I wrote yesterday about the Stockholm Resilience Centre's disappointing wedding cake model which attempts to create a convincing case for viewing the SDGs as a coherent whole. I say disappointing because it fundamentally misrepresents the human society – human economy relationship when doing this.
The much earlier model put forward by Donella Meadows and Herman Daly makes a much better fist of this (although it does not mention the goals). As Paul Vare and I write in our new book:
"... sustainable development can be almost as difficult to talk about as it is to carry out. One way of thinking about it is in terms of the assets we draw on, and the technologies and institutions we use, to improve how we live: our civilisation and our wellbeing. Herman Daly and Donella Meadows described this in terms of four capitals: natural, built, human and social. This shows the relationship between our political economy and nature, and how all life, and the economic transactions that underpin it, are ultimately supported from within the biosphere. It also sets out the ends to which these are put. ... "
Here is a view of the (far from perfect) model which is best read from the bottom up:
is the Ultimate End – happiness, fulfillment & enlightenment – to be achieved through ethics
Human and Social Capital –
are the Intermediate Ends – health & wealth knowledge, leisure & mobility, consumer goods – to be achieved through the political economy
Built and Human Capital –
are the Intermediate Means – Manufacturing & infrastructure work, tools & materials – to be achieved through science & technology
Natural Capital –
provides the Ultimate Means – solar energy, natural cycles and systems, biological resources & minerals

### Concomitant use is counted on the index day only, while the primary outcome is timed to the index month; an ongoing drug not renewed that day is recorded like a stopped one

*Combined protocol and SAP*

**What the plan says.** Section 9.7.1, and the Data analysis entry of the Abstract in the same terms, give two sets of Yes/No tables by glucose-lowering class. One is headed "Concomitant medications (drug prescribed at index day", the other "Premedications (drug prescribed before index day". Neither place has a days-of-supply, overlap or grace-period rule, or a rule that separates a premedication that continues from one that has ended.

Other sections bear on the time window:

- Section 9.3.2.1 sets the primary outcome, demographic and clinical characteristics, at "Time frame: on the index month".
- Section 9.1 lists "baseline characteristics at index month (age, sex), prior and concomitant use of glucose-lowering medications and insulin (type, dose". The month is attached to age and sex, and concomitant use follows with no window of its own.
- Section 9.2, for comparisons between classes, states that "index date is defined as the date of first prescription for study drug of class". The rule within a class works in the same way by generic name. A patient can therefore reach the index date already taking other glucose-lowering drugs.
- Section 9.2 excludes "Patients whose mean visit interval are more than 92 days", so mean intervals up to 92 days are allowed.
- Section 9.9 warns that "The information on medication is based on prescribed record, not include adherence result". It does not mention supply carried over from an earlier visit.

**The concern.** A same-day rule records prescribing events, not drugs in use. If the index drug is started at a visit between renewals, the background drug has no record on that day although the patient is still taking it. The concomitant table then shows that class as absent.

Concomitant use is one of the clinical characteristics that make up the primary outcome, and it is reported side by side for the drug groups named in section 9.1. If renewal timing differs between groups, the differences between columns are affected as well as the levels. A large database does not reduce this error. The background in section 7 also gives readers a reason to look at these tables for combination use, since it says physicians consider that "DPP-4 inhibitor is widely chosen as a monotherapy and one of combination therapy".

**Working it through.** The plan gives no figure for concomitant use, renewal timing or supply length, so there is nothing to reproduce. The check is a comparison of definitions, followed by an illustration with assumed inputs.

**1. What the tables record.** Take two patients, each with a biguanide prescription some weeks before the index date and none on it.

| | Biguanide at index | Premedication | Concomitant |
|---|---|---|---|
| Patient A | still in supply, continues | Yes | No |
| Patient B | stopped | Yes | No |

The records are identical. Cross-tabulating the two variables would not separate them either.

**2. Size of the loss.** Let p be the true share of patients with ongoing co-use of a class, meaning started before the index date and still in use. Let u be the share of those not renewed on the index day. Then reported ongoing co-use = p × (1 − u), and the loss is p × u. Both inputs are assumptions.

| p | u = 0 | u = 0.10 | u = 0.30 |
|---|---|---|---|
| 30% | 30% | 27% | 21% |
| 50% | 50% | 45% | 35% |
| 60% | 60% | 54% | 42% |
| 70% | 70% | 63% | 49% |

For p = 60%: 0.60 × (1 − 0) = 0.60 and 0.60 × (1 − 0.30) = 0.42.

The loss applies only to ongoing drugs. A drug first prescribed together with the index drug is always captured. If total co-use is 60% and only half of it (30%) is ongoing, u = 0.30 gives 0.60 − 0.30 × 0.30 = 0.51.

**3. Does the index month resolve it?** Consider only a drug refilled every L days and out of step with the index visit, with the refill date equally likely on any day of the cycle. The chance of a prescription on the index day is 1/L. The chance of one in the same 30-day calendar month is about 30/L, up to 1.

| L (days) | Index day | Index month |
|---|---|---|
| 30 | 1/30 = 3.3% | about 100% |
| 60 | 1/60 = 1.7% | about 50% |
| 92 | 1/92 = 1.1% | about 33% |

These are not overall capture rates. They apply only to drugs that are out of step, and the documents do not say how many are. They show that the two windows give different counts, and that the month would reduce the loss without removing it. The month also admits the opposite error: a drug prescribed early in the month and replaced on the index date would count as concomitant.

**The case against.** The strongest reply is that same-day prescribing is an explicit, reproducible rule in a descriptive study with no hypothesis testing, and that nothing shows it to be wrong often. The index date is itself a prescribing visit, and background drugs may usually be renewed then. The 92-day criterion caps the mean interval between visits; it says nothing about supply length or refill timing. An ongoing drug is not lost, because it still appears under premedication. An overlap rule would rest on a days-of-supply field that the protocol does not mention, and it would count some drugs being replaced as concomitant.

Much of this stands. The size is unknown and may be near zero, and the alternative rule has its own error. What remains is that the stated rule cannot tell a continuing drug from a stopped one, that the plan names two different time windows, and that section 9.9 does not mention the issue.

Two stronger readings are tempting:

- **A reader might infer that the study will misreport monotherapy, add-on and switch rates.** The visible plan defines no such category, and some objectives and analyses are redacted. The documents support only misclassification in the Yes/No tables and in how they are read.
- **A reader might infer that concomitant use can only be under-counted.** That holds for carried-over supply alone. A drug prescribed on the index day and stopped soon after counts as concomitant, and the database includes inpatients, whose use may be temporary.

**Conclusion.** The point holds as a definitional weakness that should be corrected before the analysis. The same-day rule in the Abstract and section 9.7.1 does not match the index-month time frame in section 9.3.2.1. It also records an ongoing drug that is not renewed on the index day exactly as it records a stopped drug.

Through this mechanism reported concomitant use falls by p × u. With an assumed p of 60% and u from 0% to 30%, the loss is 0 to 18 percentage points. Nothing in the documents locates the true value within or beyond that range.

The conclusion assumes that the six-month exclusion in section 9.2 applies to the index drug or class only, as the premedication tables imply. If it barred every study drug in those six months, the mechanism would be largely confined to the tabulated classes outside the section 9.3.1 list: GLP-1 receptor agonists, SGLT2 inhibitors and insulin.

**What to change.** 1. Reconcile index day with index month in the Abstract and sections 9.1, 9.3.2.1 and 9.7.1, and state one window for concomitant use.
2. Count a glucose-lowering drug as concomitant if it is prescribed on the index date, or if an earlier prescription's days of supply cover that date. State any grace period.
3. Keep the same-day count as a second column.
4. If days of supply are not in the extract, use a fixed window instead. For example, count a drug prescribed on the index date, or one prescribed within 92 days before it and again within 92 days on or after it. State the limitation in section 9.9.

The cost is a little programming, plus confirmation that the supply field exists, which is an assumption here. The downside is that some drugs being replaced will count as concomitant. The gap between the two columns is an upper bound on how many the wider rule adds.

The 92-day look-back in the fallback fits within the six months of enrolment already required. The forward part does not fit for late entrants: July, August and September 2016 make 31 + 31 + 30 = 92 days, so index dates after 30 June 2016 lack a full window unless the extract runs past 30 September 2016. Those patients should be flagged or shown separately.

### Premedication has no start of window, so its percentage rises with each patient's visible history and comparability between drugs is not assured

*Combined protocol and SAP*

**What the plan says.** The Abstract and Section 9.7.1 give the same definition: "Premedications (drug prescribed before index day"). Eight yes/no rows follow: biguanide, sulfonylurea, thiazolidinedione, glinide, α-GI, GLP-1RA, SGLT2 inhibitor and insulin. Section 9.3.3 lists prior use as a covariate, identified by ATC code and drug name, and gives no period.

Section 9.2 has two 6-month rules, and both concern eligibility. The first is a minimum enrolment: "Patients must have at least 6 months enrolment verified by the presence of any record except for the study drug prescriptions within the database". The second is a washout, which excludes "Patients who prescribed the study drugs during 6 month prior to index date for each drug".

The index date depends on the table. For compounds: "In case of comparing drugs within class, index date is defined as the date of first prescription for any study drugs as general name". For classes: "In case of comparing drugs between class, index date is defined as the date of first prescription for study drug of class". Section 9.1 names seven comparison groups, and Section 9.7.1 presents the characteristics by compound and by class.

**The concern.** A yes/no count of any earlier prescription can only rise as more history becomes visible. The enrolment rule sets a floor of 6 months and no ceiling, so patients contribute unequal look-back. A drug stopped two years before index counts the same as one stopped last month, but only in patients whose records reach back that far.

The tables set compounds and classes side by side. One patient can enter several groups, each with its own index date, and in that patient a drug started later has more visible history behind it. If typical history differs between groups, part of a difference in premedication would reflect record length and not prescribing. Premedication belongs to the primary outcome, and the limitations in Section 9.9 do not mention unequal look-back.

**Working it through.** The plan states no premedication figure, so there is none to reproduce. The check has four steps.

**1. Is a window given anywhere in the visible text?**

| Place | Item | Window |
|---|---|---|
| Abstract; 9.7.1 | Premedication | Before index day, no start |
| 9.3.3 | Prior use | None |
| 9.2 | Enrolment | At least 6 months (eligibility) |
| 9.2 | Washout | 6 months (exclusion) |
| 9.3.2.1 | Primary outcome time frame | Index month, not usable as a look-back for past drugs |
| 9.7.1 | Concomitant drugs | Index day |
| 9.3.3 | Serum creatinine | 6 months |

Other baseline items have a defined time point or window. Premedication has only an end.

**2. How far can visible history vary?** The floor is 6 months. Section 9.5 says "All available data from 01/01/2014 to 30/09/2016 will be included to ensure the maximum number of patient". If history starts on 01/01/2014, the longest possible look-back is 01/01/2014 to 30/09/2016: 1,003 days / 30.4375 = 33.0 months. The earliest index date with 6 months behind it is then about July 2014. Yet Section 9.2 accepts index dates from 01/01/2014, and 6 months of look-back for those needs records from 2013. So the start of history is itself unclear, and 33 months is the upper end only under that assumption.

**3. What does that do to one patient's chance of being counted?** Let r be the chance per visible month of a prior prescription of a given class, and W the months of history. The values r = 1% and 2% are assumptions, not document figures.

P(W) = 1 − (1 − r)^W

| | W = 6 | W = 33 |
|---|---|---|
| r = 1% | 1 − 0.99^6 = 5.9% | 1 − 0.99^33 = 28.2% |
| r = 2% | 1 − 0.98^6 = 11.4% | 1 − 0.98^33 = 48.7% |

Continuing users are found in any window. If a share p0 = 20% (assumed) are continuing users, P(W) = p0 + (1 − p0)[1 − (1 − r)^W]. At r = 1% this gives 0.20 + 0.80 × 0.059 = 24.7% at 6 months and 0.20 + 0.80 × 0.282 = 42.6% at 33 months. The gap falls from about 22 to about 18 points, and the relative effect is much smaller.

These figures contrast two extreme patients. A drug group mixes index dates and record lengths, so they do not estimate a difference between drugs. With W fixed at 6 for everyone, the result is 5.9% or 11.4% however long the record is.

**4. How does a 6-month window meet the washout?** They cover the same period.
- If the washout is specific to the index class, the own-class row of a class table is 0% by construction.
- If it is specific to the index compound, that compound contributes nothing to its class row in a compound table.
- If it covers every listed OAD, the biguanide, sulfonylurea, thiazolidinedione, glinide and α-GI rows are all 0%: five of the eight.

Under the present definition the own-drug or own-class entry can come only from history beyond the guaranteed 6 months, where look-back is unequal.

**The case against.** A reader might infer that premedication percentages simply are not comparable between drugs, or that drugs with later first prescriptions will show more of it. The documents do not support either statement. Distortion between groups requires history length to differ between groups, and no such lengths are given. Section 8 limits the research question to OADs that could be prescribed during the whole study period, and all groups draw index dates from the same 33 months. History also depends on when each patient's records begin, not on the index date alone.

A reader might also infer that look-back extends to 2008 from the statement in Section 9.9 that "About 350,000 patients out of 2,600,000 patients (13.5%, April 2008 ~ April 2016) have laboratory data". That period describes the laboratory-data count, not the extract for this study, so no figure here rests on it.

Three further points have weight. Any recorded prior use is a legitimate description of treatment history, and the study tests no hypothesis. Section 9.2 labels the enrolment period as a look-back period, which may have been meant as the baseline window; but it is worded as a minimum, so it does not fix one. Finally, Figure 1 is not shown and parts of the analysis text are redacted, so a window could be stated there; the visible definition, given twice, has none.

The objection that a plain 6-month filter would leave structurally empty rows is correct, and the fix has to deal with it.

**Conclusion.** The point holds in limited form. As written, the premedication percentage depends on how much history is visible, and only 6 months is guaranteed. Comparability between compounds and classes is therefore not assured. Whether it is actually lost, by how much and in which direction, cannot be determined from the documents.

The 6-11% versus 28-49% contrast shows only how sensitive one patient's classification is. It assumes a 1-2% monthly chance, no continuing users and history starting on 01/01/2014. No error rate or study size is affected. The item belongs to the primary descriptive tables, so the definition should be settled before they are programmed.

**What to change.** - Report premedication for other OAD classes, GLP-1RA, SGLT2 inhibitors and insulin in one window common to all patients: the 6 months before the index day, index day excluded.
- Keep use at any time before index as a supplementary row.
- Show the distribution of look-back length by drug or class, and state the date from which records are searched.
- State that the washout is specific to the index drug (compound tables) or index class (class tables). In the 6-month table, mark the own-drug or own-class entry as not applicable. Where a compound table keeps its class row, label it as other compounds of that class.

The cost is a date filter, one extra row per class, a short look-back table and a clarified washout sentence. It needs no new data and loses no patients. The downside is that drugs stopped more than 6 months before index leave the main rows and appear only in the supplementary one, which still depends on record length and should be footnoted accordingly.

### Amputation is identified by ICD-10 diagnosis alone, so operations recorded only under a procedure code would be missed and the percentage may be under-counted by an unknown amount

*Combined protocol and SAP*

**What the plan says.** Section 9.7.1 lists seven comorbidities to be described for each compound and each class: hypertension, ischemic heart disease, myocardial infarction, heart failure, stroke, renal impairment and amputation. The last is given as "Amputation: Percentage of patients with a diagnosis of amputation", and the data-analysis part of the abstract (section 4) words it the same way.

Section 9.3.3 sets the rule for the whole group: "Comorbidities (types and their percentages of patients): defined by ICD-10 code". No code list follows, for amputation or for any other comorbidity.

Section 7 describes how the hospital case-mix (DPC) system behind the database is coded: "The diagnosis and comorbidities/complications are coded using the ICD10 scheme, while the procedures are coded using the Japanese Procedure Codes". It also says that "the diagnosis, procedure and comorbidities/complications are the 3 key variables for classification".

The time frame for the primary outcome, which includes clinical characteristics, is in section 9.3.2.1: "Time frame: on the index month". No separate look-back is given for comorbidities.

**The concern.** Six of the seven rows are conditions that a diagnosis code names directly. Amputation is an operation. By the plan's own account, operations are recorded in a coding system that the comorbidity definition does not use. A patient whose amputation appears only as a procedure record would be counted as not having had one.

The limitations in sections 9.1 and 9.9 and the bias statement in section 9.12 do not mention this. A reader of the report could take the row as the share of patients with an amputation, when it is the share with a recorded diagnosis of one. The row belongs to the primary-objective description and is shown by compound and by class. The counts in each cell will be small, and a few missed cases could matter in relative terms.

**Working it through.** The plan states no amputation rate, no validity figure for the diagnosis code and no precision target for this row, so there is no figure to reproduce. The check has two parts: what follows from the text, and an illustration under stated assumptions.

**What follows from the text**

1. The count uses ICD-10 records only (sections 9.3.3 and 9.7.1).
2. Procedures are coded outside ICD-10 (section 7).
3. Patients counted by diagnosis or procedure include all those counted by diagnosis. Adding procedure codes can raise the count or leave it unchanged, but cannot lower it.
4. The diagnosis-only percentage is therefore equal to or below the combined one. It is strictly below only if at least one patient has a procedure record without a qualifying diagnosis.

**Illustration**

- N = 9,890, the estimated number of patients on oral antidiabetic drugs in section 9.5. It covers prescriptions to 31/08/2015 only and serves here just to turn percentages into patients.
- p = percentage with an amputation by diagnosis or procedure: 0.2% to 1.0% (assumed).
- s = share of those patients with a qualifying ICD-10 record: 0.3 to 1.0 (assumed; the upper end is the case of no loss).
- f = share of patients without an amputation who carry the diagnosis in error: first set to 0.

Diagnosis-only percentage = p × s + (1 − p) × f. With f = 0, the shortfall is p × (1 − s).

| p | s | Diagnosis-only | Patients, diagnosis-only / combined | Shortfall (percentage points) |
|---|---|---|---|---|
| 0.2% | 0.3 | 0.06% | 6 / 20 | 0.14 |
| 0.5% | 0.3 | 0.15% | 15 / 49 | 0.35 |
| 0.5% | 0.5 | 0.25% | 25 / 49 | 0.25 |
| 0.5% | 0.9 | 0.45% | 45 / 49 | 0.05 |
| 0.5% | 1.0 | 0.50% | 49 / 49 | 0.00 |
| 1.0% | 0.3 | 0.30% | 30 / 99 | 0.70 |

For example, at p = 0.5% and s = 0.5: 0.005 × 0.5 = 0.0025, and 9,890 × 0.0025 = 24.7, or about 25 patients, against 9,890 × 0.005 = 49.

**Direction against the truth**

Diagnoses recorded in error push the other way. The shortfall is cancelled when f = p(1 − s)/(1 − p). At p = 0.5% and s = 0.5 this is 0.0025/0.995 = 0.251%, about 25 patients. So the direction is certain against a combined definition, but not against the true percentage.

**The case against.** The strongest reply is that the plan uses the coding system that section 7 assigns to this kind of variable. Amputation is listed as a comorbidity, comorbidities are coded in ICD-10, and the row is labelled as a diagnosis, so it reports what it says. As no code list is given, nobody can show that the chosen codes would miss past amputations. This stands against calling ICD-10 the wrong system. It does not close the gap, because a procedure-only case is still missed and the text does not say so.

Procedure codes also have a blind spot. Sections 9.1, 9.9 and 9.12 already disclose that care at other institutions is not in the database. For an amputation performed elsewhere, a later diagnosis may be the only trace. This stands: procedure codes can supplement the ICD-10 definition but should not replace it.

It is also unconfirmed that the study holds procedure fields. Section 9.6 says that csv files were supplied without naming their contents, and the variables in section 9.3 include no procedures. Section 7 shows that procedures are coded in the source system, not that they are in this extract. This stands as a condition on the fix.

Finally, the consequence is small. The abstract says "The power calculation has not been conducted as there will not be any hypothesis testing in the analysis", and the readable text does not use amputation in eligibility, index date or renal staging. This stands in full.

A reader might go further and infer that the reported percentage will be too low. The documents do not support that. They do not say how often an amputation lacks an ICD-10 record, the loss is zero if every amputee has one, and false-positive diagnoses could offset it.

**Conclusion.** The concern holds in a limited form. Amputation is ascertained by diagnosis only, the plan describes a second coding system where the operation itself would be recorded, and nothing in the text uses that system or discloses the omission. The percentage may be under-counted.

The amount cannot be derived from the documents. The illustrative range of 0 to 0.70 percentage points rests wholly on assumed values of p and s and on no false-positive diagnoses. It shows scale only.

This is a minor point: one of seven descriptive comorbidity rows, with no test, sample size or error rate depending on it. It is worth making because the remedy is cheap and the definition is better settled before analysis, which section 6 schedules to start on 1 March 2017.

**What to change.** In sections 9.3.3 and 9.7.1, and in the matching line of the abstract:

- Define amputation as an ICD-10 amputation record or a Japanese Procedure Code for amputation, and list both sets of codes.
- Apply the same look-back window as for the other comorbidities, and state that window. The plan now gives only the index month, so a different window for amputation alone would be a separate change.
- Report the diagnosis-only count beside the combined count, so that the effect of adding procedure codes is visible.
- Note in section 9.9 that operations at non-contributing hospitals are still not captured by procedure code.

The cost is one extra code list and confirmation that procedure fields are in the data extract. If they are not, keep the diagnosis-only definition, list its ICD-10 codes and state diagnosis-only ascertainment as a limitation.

Fundamentally, supporting absolutely everything, are what Herman Daly called the ultimate means on which all life and economic and social transactions are based: natural capital.
This is energy from the sun, the Earth’s natural materials cycles and systems, all living things on the planet with their ecosystems and habitats and the genetic information they contain (including we humans), and all the minerals found in the Earth’s atmosphere, oceans and land. Everything we do and make and know is based on this capital stock which Donella Meadows says is the heritage that we were born into, although we rarely treat it as such.
The intermediate means are what we use to process and convert natural capital to useful things. These means include tools, machines and devices of all kinds, the factories, offices and systems in which they are used, and the skilled labour that people provide which is needed for all these. As such, these also include schools, hospitals, transport systems, and much more. They constitute our built and human capital. These intermediate means set the limits for how wide-ranging an economy will be. Such means are necessary if we are to realise what we want from life, but they are not sufficient to do this. Managing these intermediate means is the concern of economics, social systems and politics; that is, the political economy. We use this to value, distribute, and maintain resources across the societies in which we live.
Intermediate ends are different. These are what governments promise us, and what economies are expected to deliver, if we work hard and/or are lucky enough: health, wealth, knowledge, leisure, and consumer goods and material things (stuff).
Although this is what everyone says they want, satisfaction is not always guaranteed. This is the case even when our wants are delivered. That is because intermediate ends are not ends in themselves, but instruments to achieve something yet higher – the ultimate ends of happiness and human fulfilment – or so philosophers tell us. In this view, what really ought to matter to us is beyond stuff, how we communicate, beyond even health and wealth. In this view, all these are the means to wellbeing wherein lies true happiness, human fulfilment and enlightenment. Clearly, not everyone shares this view of what life is all about.
Although this model (and what I have written) clearly shows its relevance to thinking about the SDGs (and vice versa). If I have the energy, I'll try to make this more explicit in a new post.